I’m still working through exactly how I feel about this, but the thing I have found most comforting in these wild and disorienting first few weeks of 2021 is a show where a gentle, loving veterinarian in 1930s England sticks his hand up large animal orifices over and over again. He does it to cows, generally because they’re struggling to give birth to a calf in a bad position. He does it to horses to figure out why they’re in pain. He does it carefully and compassionately because he loves animals and wants to help them and their owners, but his face always registers an unmistakable grimace of discomfort every time he once again has to roll up his sleeves and get mucky.
The show I’m describing is the new PBS Masterpiece and Channel 5 adaptation of the James Herriot series All Creatures Great and Small, based on Herriot’s semi-autobiographical novels about his life as a veterinarian in the Yorkshire Dales. (Herriot is a pen name, by the way. The vet’s real name was Alf Wight.) It’s not the first Herriot adaptation — there is a much-beloved BBC series that ran for several years beginning in 1978, there’s been a stage adaptation, and there was a Young James Herriot project in 2011. But the familiarity of the material is part of what makes it so immediately appealing to me. I read the Herriot books in middle school, and we had a picture-book adaptation of one of his stories when I was growing up. The cozy, well-known contours of this story are a feature, not a bug.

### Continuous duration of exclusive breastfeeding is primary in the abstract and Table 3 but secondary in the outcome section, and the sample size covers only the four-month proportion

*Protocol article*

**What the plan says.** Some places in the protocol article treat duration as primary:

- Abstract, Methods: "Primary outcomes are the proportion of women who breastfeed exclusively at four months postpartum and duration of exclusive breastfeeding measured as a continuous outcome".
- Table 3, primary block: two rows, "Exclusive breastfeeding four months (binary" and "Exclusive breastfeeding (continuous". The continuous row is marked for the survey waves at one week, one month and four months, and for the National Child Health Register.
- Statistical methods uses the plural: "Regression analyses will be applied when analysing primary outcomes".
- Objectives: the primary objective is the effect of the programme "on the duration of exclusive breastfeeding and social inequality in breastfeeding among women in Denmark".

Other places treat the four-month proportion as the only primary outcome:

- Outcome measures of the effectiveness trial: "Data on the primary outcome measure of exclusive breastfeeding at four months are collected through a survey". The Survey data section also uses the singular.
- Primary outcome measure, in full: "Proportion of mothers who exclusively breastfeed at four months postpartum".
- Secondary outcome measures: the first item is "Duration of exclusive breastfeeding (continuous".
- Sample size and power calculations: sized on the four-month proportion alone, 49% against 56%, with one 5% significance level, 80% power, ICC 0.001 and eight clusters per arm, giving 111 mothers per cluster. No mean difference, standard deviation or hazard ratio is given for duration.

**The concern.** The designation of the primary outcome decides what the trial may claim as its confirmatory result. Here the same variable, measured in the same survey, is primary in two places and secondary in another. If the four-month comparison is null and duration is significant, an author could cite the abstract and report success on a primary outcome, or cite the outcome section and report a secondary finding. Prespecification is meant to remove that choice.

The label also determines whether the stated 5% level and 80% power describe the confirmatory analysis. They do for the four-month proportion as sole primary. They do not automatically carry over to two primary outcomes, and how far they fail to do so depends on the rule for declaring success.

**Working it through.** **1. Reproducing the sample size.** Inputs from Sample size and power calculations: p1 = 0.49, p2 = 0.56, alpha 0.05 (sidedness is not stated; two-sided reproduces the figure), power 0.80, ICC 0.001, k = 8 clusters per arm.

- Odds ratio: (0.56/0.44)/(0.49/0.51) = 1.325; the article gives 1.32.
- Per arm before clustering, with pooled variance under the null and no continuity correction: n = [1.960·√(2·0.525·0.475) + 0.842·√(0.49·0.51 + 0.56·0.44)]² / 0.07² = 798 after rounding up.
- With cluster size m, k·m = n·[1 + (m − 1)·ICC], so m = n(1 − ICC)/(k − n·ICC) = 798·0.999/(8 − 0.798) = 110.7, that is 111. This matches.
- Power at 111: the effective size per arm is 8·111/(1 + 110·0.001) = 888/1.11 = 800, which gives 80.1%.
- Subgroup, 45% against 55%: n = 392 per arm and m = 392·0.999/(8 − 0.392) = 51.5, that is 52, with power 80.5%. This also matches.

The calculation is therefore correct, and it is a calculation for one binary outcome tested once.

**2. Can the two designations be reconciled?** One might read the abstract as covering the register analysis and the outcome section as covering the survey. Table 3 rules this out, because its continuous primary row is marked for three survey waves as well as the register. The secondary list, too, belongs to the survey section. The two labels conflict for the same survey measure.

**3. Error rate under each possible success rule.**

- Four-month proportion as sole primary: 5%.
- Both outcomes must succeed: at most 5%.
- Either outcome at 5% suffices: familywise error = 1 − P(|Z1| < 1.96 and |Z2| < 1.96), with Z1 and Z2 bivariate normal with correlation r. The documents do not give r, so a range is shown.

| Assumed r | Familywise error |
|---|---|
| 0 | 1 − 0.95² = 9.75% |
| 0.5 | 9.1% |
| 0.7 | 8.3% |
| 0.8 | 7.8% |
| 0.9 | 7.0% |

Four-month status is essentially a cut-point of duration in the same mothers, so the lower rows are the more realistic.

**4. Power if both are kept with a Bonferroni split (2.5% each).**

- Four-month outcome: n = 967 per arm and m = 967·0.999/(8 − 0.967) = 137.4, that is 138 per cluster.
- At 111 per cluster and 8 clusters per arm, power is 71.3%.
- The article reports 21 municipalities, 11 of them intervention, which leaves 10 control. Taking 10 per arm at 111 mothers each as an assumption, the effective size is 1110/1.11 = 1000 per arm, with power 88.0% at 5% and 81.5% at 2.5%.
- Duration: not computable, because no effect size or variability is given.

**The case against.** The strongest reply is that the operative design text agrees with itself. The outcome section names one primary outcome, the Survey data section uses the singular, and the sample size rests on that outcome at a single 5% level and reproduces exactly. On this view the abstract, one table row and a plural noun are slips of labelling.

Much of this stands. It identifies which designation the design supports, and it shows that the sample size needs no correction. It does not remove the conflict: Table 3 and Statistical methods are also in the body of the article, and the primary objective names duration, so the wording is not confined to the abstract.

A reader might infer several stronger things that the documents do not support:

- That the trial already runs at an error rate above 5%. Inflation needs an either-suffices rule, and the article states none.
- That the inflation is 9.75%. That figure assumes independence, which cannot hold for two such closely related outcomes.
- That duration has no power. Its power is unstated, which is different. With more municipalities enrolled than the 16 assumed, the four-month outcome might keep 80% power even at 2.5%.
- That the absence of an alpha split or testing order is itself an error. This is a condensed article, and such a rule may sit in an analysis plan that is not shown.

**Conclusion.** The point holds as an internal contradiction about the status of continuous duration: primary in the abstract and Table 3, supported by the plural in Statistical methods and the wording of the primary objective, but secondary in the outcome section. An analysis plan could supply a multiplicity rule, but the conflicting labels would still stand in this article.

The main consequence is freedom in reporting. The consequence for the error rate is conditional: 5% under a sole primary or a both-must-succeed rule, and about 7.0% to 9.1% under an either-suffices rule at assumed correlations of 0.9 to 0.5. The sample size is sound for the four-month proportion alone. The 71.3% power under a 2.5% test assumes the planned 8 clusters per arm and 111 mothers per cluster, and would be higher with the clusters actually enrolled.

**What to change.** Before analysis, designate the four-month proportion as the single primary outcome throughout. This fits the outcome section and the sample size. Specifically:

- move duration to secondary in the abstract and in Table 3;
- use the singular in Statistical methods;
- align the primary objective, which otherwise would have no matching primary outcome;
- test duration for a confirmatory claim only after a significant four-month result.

Still, the new series is completely charming on its own, entirely apart from whether you grew up with Herriot as a nostalgia figure. Nicholas Ralph plays Herriot as he sets out for his very first job as a veterinarian. It’s his first time living away from home, his first time working with farm animals who actually live on farms, and it’s also his first time trying to negotiate a working relationship with a boss, the head veterinarian Siegfried Farnon, played by Samuel West. West is just fantastic as Farnon, and when Farnon’s younger brother Tristan (Callum Woodhouse) shows up, the series really kicks into gear as the three very different personalities all bounce against one another. One of the new series’s biggest draws, and one of the few noticeable departures from the original books, is that it gives the vets’ housekeeper Mrs. Hall (Anna Madeley) a much larger role. She gets her own narrative arc, and she also helps tie together all the separate veterinary cases into a more unified story.